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Size doesn't matter? Armaments and reproductive success in bulb mites

Wiki site of the practical exercise of the VIII Southern-Summer School on Mathematical Biology.

Here you will find the exercise assignment and the group's products.

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Evolutionary trade-offs are crucial to understanding dimorphism in a species. A common choice revolves around the distinction between natural and sexual selection: for a male, is it better to outcompete other males in the fight for resources or in their sexual prowess?


A clear example of this dilemma appears in the bulb mite Rhizoglyphus robini – an acarus often considered a pest in plantations around the world. Males of this species can be either brawny fighters or skinny scramblers. While fighters obviously come on top in the competition for resources, Van den Beuken et al. (2018) have found that scramblers can sire a higher number of offspring, balancing the scales and ensuring the morph's persistence.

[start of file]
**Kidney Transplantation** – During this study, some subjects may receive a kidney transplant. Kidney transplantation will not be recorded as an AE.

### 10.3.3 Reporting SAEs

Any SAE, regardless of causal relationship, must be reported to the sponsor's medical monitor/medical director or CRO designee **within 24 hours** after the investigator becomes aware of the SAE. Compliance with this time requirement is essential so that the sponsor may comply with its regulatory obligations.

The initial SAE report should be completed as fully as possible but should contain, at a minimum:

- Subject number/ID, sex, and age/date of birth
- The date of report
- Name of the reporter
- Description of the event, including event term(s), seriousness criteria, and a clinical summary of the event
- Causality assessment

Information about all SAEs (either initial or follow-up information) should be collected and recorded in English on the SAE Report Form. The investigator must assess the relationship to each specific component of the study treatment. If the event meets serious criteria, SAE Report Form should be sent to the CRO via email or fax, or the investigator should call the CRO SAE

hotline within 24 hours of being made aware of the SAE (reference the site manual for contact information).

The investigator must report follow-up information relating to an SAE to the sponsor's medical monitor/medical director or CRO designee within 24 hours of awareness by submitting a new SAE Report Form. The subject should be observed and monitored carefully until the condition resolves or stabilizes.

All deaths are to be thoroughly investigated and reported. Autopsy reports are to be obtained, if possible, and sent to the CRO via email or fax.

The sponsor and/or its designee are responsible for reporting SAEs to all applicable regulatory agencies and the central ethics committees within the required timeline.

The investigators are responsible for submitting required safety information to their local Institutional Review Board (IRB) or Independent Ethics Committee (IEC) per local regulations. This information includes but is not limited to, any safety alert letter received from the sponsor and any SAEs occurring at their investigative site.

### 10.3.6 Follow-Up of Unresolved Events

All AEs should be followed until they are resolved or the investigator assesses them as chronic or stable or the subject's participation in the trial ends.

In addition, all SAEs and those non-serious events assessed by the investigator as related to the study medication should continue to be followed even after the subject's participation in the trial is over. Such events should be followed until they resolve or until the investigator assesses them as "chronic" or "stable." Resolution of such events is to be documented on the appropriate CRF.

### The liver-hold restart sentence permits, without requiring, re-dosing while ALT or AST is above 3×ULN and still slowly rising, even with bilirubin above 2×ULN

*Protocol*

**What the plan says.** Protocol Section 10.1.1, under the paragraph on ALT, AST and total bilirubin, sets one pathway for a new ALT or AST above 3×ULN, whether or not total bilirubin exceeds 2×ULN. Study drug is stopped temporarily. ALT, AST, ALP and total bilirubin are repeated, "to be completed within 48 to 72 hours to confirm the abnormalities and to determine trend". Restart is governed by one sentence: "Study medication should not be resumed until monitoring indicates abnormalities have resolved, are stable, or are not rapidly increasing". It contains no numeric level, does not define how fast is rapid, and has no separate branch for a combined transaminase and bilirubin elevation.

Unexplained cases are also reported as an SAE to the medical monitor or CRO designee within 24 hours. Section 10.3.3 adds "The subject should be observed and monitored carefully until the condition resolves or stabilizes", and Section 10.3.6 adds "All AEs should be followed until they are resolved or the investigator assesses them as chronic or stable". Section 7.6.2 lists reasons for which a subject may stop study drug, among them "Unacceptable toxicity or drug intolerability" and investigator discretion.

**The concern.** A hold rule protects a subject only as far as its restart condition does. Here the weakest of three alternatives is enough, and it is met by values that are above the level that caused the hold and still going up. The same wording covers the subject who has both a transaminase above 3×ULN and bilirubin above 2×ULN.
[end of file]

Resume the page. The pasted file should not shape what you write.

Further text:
Build a mathematical model that describes the showdown between scramblers and fighters in R.robini. Add whatever elements you deem essential to the population's dynamics.

Questions & Suggestions

  • How does your model account for coexistence of scramblers and fighters in the population?
  • What is the impact of resource scarcity on the ratio between scramblers and fighters?


This article here shows evidence of a third male morph: the mega-scrambler, a huge male that resembles a female. How would that morph change the scenarios you explored?


  • Radwan J. and Klimas M. Male dimorphism in the bulb mite Rhizoglyphus robini: fighters survive better. Ethology Ecolgy & Evolution, 2001.
  • Van den Beuken T. P. G., Duinmeijer C. C., Smallegange I. M. Costs of weaponry: unarmed males sire more offspring than armed males in a male-dimorphic mite. Journal of Evolutionary Biology, November 2018.
2019/groups/g1/start.txt · Last modified: 2019/01/13 21:24 by prado